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Expectation levels have certainly been raised by last weekend’s declaration at the G20 meeting that Europe needs to present a comprehensive plan for resolving its sovereign debt and banking crisis at this weekend’s EU Summit. Since that time, Germany has attempted to water down the “dreams” that many appear to harbour of what can realistically be achieved by Sunday. In contrast, French President Sarkozy emphasised yesterday that “an unprecedented financial crisis will lead us to take important, very important decisions in coming days”.

As so often happens when weighty matters are being debated by the current German and French leaders, Angela is again playing for time while Nicolas is essentially saying that there is no time. Raising the stakes, Sarkozy claimed that the destruction of the euro risked the destruction of Europe. The French President is absolutely right – it is five minutes to midnight for Europe and still the German Chancellor says she wants to think about it. Can Sarkozy convince Merkel to save Europe? Because if he cannot, then France could sink as well.

Guest post by FxPro

With so much riding on Sunday’s outcome, it is worth exploring what can reasonably be expected. First, on Greek debt, despite the protestations of France, the ECB and bond-holders, it is abundantly clear that the private sector needs to shoulder a much greater burden, and accept that, without a much larger haircut, Greece has nil chance of repaying its loans. Moreover, the longer it takes for the private sector to accept a bigger haircut, the increased likelihood that the amount it will ultimately receive will be much lower. It is becoming untenable to argue for anything other than a significant debt write-down in Greece.
Second, on bank recapitalisation, Europe’s banks may be screaming blue murder, but frankly their time is up as well. Claims that they can make sufficient adjustments to their balance sheets by culling assets and lowering their lending are not just unlikely, but also counter-cyclical. It would merely reinforce the huge tightening in financial and credit conditions already underway. Furthermore, the deleveraging that banks represent they are prepared to undertake to avoid public funding is significantly below what is required. Most of Europe’s banks have little choice – they will be forced to accept recapitalisation, and it will almost exclusively be public money because the private sector will be very reluctant.
The problem is that pouring substantial public money into the banks only exacerbates the mountain of future liabilities many European nations have already saddled themselves with. France, for instance, is expected to record a public debt-to-GDP ratio by year-end of 87%, but will also need to factor in the cost of bailing out the French lending arm of Dexia and the commitment to the EFSF of EUR158bln in guarantees. Sizeable banking recapitalisation is a minimum requirement at this point but may not be enough given the ongoing deterioration on the assets side of the vast majority of these banks.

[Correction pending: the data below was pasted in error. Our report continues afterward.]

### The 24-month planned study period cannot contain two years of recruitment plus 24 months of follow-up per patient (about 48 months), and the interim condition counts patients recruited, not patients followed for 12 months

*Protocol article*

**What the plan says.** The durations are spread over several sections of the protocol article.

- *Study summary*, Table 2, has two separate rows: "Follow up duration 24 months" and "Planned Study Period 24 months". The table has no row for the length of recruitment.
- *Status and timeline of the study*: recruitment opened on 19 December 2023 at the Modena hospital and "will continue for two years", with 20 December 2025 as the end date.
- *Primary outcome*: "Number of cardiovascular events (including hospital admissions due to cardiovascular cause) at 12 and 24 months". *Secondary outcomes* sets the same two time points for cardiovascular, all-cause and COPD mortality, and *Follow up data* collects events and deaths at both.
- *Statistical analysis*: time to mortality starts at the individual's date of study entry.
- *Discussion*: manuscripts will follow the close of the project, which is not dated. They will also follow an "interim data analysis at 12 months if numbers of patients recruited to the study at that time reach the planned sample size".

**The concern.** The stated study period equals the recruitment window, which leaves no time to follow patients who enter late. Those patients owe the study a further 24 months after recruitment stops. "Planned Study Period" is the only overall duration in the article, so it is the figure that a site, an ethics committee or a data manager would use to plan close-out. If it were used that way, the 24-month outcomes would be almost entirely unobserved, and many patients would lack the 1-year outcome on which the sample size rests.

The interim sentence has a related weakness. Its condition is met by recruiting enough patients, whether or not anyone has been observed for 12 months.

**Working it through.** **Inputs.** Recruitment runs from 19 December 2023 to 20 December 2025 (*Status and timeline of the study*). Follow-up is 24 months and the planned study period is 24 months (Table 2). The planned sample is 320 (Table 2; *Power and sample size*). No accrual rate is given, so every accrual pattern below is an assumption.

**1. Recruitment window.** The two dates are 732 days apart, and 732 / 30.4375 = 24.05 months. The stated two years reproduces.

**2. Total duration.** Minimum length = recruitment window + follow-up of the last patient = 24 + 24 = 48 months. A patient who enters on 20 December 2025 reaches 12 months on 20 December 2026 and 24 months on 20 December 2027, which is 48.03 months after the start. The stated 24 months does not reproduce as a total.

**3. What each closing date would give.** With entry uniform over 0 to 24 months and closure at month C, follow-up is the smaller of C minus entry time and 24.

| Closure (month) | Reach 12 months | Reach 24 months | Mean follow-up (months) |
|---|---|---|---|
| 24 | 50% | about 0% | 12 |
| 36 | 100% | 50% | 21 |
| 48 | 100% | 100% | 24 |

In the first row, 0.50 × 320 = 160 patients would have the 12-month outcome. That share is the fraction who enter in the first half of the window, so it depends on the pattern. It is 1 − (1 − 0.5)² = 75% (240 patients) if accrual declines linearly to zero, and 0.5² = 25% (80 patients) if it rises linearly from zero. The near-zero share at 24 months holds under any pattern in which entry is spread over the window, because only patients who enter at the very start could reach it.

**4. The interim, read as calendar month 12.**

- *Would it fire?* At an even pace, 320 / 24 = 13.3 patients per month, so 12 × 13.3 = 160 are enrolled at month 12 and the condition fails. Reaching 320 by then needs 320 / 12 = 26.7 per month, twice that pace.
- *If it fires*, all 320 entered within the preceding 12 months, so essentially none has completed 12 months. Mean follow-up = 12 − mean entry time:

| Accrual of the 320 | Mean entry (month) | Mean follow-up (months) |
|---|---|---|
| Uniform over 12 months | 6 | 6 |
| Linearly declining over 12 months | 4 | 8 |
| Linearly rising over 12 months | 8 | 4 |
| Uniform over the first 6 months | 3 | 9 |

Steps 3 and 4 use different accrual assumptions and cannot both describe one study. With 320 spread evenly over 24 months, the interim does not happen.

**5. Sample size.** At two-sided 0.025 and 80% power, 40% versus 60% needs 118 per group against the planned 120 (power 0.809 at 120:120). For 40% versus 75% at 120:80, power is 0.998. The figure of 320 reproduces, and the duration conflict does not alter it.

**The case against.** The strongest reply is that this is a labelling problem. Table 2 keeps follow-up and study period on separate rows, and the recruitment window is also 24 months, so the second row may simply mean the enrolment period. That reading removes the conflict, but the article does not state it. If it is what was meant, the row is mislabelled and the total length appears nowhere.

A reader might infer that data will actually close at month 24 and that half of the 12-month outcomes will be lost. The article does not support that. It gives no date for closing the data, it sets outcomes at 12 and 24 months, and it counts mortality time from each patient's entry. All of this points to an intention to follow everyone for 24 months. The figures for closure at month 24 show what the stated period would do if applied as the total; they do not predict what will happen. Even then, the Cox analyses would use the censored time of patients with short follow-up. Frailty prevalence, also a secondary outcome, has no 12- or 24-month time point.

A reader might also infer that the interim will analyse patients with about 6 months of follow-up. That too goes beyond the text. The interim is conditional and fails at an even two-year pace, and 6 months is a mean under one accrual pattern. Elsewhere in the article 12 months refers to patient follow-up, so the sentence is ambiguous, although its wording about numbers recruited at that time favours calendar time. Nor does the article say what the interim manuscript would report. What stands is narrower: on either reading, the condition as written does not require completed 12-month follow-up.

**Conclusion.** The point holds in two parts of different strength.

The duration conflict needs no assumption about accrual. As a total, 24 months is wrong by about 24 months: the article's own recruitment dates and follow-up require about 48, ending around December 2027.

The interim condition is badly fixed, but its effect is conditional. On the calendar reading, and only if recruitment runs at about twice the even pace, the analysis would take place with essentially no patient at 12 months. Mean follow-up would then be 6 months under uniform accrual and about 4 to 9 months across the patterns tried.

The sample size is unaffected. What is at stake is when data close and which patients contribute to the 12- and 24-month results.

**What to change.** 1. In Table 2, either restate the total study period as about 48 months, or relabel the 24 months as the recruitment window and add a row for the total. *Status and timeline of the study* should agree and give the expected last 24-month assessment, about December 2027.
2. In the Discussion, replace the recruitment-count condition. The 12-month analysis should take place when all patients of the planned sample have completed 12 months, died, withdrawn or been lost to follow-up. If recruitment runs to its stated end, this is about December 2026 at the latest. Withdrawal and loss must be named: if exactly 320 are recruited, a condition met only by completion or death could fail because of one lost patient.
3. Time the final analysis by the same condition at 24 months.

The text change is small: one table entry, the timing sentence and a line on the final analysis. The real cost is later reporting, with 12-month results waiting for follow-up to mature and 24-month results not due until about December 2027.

Third, there is the suggestion that the EFSF’s firepower could be raised from EUR 440bln to EUR 2trln by providing insurance for a portion of new borrowings by Europe’s fiscal miscreants. If Europe’s leaders believe that investors will be reassured by this über-basic financial alchemy, then they are incredibly naive. Apart from Germany and its northern European friends, there just isn’t the fiscal leg-room to make further substantive commitments to the EFSF. Without the participation of the ECB, leveraging the EFSF will just not fly. The insurance proposal has merit, but is incredibly risky and, on its own, will not be enough.
So, what can Europe realistically deliver this weekend? On Greek debt, it may well agree that private bond-holders ought to accept a haircut of at least 50%, but it cannot impose the outcome because to do so would trigger a default. And moreover, achieving a voluntary agreement amongst bond-holders of such a large haircut looks unlikely at this stage. On bank recapitalisation, there may be acceptance amongst politicians that banks need to be recapitalised, but as yet there does not appear to be the recognition that the various states need to jump in with both feet and stump up the necessary capital. And on the EFSF, if the insurance proposal as is being currently touted is the best that Europe can do, this will also not be sufficiently convincing.
As always with these, by now, regular weekend meetings of European leaders, there is plenty of room for disappointment. This one is unlikely to be the exception.